“It used to be,” Stevo says, “that if you spoke, that meant you were alive.”

Mark, the puppeteer of Disco Danny, has been lingering nearby. He asks if I’ll do him a favor. I tell him that it depends on the favor. He says it’s for a promotional video for a new magic trick. I follow him down the hallway where there’s a video camera propped on a tripod.

“I want you to be part of this,” he says. “So we’re going to pretend to have just met each other, just go along with it. I’m going to show you a new trick. Then there’s this guy that wants to watch the video and see people’s reactions.”

The camera rolls. “Hey, how’s it going? How’s the conference?”

“Insane,” I say.

“So anyway, I have this little man in my hands. I know you don’t believe me, but here he is.” Mark bunches his right hand into a fist and sets it atop the palm of his left hand. “Now,” he demands, “take that quarter and put it on my hand.” I put the quarter on his hand and he whispers to the dark hole: Hey will you grab this quarter?

A black hand emerges, thick as a garter snake, and snatches the quarter.

“Whoa,” I say.

“That’s all? Whoa? Listen, almost everyone freaks out when they see this little man. There was a woman at the theater,” he explains, “a big black woman, and when she saw the hand she threw her popcorn into the air, screaming. I warned her: Never look into this guy’s eyes because if he sees you he will curse you.

Mark sways and points his finger at me. “You might see this guy at night. There will be two little red eyes just staring back at you.”



In the dealer’s room, a pile of brightly colored orangutan puppets called moffits are for sale. A man digging among them raises his hands in the air and says: “What’s wrong with this country?”

He leans back when he speaks. He has a belly big enough to tip him over. In God I Trust, his shirt says. A twitchy white mustache in the shape of a horseshoe frames pink full lips. He introduces himself as Emmitt Grant, a Baptist ventriloquist from Alabama.

I nod but before I can say anything he gestures in the manner of a preacher requesting silence. “Let me tell you a story. You got time for this? I hate to be on my soapbox.”

Emmitt says that before retiring to become a ventriloquist, he worked for twenty-six years in penitentiaries across the South to support his three little girls. “I’m just like the Apostle Paul. I’ll do whatever you need me to do.” He tells me of his years working at an honor farm in Kilby, and a maximum security prison in Springville, and how he had led many men to God.

Once he asked God to take away his urge for tobacco, and when the prayers were let loose, Emmitt felt a burning sensation run from his lungs to his feet and the cravings were gone.

“I haven’t touched tobacco in thirty-seven years. I’m telling you, God is good.”

The first man he led to Christ was in Kilby. “I told this man, ‘I’m gonna go talk to the chaplain and I’m gonna get you something.’ So I said, ‘Hey, Chaplain, I need a Bible, something to write with.’ Chaplain said, ‘He can’t have no pencil.’ Well, I said, ‘Can he have a crayon?’ ‘All right then, get the man a crayon.’”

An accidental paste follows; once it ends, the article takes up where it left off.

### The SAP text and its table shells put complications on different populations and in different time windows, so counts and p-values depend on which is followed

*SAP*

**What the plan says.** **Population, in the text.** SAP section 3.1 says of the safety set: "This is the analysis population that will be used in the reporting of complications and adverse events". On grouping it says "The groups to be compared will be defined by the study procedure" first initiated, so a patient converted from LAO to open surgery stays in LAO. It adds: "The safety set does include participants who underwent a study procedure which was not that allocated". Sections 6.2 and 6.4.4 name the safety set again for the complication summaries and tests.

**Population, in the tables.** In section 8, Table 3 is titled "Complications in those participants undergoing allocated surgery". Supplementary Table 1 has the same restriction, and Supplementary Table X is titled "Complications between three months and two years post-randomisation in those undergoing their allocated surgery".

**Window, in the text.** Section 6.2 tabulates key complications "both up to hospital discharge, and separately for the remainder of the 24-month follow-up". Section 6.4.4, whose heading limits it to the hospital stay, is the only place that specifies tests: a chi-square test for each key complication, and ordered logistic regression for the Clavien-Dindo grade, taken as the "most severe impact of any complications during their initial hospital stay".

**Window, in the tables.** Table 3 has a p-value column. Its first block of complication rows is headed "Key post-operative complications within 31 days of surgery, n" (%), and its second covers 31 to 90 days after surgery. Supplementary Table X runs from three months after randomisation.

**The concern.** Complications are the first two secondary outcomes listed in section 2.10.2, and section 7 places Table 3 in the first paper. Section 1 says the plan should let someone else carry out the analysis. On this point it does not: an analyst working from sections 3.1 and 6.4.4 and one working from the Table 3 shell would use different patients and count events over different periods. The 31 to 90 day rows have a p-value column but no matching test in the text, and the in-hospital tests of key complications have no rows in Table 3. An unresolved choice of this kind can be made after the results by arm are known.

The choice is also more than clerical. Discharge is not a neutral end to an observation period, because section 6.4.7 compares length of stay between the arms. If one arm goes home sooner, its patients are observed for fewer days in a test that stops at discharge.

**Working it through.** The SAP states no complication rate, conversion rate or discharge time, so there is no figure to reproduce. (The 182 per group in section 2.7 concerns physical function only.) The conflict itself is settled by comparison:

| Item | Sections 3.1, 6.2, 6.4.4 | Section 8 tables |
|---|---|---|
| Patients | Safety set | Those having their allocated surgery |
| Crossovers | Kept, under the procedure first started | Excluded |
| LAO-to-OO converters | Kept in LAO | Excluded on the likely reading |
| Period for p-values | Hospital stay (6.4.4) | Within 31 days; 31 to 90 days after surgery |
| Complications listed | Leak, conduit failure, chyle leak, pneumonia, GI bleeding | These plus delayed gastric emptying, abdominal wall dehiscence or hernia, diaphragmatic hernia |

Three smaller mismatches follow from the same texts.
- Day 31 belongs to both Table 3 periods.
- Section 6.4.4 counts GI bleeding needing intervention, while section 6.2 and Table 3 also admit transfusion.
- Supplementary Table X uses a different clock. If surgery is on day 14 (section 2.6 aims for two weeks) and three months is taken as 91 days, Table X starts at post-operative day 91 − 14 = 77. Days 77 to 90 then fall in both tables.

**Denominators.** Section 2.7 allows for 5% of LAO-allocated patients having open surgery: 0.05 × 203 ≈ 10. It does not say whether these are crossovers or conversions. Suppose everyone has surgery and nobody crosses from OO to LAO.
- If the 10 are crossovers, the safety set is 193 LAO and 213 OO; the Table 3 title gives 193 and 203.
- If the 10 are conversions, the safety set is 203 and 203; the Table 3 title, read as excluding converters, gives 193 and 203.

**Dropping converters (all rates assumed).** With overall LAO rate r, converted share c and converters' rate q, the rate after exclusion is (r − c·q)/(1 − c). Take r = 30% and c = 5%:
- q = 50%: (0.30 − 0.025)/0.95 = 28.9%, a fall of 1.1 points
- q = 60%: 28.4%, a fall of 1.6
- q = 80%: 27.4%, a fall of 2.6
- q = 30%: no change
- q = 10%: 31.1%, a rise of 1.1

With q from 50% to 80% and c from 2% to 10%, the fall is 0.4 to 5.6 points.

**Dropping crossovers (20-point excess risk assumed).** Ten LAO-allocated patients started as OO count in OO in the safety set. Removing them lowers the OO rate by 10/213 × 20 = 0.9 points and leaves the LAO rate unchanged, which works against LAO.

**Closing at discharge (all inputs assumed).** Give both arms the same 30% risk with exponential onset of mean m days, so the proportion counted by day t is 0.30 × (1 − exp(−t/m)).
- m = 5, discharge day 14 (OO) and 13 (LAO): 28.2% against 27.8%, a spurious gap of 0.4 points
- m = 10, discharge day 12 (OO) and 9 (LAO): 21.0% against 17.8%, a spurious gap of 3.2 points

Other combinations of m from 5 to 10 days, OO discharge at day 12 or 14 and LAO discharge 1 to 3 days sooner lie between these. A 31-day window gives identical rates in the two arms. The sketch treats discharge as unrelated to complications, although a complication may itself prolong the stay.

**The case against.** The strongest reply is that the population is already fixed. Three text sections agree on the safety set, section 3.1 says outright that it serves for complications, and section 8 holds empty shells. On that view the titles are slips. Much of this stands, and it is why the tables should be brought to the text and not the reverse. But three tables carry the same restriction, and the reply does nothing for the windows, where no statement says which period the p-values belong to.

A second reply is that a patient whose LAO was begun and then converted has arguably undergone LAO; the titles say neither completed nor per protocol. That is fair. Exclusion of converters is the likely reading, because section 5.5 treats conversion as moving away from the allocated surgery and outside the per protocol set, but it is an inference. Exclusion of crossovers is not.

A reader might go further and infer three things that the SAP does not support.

Emmitt has helped other men get saved from Hell. He brought inmates to the cold waters of a cow trough to baptize them on moonlit nights; let them slip out of bed in the morning’s early hours to kneel in prayer on cement floors; taught them to read pronouncing Bible words. Good, he said. Good. Sin, he said. Sin.

His favorite story was about a man named Double Ugly whom he met at a prison in Murfreesboro, Tennessee.

“He was double because when the police got him they hit him with a nightstick and his eyeball fell out. Then he had this big scar running down his face. Like this, you know?” Emmitt uses his finger like a knife to fake-slice from one ear to the next. “Anyway. They had to sew Double Ugly’s eye shut.”

At Sunday Bible study, Double Ugly got assigned to cleanup. “I was sitting there and I was looking at Double Ugly and God put words right here in my heart.” Emmitt takes a finger to his rib cage. “God said: Speak to Double Ugly. Every day for five days I’d be sitting there in Bible study and I’d feel this in my heart. God wanted me to bring Double Ugly to Christ.”

He raises his hands in the air between us, flapping them around like fish.

“Next time I went to Bible study I heard the same thing: Speak to Double Ugly.” Every day he heard God’s voice but he couldn’t bring himself to speak. “Then one day I sent him in for lunch cleanup, and the next morning when I did my little Bible reading, I didn’t feel that urge to speak. God didn’t talk to me that day.”

Emmitt recalls the morning of Double Ugly’s death. He was standing watch in the gun tower, peering through its small windows, when he saw the stretcher emerge from the infirmary. He dialed the nurse. You didn’t hear? she said. Double Ugly hung himself.

“Right then, right when I heard those words, right when I heard he was dead, that’s when I heard the howls of Double Ugly.”

Emmitt takes a moment to gather himself, rubbing his shoe on the ground.

“Double Ugly didn’t say: Oh, why didn’t you tell me?” Emmitt shook his head. “He screamed. He screamed loud as he could—clear—as if I were talking to him right now: Why? Why? Why didn’t you tell me? Why didn’t you tell me?